St. Louis-based Central Hardware was one of the first big-box home improvement chains. It peaked in 1993 at 39 stores in six states in the midwest, employing 3,700 people. It was once the 19th largest hardware retailer in the United States.
Central Hardware’s motto was “everything from scoop to nuts,” a play on the English idiom “soup to nuts,” which means beginning to end. Their inventory was over 40,000 SKUs, comparable to today’s home improvement stores. Its stores regularly exceeded 50,000 square feet. That’s about half the size of a typical home improvement store today, but it was large for the 1970s and 1980s. Traditional hardware stores ranged in size from 2,000 to 10,000 square feet. Its employees wore orange vests so customers knew who to ask for help.
I spotted it on page 597 of the 1983 Sears Christmas catalog. “Two big names play the same games,” the headline boasted. Next to the venerable Atari 2600, Sears presented the Coleco Gemini video game system, an Atari 2600 clone.
In 1982, Coleco built an add-on to make its Coleco Vision game system Atari 2600-compatible. Atari sued. Coleco poked the bear by making the Gemini, an outright clone. Sears had sold Atari 2600 clones before, but they were actually real Atari 2600s with a different label on them, supplied by Atari itself. The Gemini was more of a true Atari 2600 clone.
Compuserve was an online service for dialup modems from the 1970s to the 1990s. It was a way of getting online and communicating with others before the Internet was generally available to individuals. Later, it became a primary way for individuals to connect to the Internet, turning itself into an Internet Service Provider. But over time, it faded away into history. Here’s what happened to Compuserve.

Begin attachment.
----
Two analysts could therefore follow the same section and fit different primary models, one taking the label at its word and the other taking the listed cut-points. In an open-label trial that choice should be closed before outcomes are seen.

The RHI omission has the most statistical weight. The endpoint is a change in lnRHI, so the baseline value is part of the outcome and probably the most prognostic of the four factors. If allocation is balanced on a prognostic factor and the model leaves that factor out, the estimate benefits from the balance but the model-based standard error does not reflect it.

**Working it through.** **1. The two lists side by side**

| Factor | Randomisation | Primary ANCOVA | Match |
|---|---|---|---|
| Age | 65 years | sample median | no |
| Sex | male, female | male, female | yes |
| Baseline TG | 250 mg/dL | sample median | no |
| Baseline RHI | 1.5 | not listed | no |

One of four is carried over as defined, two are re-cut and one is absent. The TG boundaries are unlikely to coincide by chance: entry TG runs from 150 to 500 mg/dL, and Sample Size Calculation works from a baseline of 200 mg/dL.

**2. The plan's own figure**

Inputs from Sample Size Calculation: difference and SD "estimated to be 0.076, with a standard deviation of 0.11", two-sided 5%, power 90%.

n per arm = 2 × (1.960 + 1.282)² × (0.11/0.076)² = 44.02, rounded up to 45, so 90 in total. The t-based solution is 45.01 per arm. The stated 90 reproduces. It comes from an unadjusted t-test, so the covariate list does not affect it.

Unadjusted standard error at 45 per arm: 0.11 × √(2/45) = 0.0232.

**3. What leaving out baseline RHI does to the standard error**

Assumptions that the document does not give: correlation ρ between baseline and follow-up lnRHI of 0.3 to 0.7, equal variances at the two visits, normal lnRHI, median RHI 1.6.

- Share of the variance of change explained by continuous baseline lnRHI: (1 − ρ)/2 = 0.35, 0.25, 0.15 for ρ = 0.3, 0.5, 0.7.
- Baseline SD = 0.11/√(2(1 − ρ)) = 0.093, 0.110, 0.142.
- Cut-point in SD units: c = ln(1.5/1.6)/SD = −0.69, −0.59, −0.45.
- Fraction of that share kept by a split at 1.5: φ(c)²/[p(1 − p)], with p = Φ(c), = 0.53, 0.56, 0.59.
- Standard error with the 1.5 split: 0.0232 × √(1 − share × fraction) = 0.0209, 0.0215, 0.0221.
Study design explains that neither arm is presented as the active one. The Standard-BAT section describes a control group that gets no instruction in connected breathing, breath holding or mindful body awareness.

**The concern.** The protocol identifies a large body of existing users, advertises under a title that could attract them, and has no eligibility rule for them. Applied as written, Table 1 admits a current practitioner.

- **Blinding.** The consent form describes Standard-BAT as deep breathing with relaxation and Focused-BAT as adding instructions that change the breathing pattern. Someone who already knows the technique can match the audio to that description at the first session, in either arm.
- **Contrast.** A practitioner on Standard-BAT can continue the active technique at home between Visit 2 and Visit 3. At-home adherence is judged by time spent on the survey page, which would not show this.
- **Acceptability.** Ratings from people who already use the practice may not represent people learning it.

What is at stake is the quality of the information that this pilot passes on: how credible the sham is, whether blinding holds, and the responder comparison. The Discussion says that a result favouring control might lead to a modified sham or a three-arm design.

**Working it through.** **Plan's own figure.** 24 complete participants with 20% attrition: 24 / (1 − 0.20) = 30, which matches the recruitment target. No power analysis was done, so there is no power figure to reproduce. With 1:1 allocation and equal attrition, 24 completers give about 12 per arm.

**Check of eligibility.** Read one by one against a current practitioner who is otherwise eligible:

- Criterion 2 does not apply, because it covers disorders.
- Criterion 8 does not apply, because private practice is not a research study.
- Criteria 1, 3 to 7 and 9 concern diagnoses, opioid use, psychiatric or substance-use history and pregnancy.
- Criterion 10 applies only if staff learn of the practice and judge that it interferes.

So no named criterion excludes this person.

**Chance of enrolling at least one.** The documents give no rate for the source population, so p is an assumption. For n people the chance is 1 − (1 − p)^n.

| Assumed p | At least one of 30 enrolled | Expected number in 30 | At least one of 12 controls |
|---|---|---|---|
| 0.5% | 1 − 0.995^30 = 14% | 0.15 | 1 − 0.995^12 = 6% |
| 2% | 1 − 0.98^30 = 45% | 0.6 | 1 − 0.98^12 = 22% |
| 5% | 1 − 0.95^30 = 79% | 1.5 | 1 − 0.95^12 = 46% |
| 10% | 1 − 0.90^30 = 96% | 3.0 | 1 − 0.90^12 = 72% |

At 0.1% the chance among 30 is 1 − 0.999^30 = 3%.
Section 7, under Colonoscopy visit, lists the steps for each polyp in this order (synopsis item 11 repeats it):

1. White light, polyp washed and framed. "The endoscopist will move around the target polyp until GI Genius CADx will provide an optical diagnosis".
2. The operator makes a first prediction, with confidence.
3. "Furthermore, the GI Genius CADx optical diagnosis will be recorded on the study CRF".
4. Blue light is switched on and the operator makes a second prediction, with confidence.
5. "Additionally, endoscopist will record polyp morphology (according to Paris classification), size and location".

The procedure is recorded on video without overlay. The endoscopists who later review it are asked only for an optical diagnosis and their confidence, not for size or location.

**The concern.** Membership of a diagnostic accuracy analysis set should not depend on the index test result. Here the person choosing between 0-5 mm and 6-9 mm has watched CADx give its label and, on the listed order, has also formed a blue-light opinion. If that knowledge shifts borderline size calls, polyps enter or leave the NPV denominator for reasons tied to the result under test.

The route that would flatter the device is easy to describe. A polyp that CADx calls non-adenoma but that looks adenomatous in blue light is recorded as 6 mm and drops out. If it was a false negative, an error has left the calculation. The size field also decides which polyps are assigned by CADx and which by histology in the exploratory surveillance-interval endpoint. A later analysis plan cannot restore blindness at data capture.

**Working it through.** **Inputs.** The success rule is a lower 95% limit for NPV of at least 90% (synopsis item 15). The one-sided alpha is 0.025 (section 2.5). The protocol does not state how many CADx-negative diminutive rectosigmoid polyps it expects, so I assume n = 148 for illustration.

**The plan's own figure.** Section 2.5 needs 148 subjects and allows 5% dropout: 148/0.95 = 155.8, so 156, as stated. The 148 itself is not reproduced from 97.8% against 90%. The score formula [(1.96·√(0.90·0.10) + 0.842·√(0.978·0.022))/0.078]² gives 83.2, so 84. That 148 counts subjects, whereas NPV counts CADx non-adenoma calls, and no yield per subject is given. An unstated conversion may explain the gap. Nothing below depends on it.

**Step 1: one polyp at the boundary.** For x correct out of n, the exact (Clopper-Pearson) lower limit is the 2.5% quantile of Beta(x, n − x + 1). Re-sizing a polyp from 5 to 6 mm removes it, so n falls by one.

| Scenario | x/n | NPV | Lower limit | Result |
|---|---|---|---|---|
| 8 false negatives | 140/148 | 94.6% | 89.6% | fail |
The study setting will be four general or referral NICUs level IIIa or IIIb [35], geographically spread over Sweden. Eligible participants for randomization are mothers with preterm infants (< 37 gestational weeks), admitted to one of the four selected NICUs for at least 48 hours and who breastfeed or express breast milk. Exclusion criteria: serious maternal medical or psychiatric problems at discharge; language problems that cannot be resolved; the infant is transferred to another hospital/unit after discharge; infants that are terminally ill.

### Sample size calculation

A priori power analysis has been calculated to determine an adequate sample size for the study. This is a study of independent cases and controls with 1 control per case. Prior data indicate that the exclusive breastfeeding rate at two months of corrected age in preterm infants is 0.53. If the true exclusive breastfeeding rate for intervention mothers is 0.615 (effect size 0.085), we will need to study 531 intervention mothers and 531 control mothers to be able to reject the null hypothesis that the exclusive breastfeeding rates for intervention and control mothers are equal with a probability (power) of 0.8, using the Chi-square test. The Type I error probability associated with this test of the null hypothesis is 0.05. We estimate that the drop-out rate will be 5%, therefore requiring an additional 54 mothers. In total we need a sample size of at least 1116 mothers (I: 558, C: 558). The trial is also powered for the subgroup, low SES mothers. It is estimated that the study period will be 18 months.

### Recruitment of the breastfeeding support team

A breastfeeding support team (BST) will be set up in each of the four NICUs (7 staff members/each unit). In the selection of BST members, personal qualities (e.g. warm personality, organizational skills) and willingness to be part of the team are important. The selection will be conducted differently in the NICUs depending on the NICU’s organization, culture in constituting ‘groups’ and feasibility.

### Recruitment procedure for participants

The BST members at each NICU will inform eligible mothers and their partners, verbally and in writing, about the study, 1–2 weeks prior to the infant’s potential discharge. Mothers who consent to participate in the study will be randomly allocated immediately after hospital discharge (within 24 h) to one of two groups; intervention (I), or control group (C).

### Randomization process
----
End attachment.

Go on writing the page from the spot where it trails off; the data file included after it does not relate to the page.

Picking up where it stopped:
In 1959, Marx attempted to cash in on the popularity of TV westerns by creating an 1860s style locomotive. Today, the Marx William Crooks locomotive is one of the rarer and more desirable Marx locomotives. You don’t often hear the words “rare” and “Marx” together.
The Marx locomotive was a recognizable model of the real William Crooks locomotive, a St. Paul and Pacific 1861-era engine that still exists today.
The birthplace of scores of classic toy trains fell victim to the Marx factory fire in Girard, Pennslyvania.
The old Marx factory stood at 227 E Hathaway in Girard, Pennsylvania. For a time in the 1950s, Marx was the largest toy manufacturer in the world. Marx made toy trains at the site, which caught fire on July 12, 2016. There were no immediate reports of injuries, fortunately. There was very little news coverage of the fire.
If you want to know how to save money on appliances, I have some unconventional advice: Buy used. Yes, really. Here’s how to buy used (or refurbished) appliances and save big money without getting ripped off.
I’ve had a number of friends get hit recently with appliance breakdowns they couldn’t afford, and since I’m a landlord, I’ve probably bought a lifetime’s worth of appliances in the last seven years. A dead appliance doesn’t have to turn into a financial catastrophe.
In the 1950s, Marx and Lionel took turns being the biggest toy company in the world, largely riding on the popularity of O gauge trains. Neither company particularly liked the other, but both owed some degree of their success to being compatible with one another. Because of their interoperability, the two makes of trains are frequently compared and contrasted even today. Let’s take a look at Marx vs Lionel.
Growing up in Missouri, a lot of my Christmas gifts when I was young came from a catalog showroom called Dolgin’s. One of my earliest memories is going to Dolgin’s with my mom and aunt, who showed me some Tonka trucks and asked me which ones I liked best.
I know a lot of people remember going through Sears and Montgomery Ward catalogs, but I remember Dolgin’s catalogs the best. Read more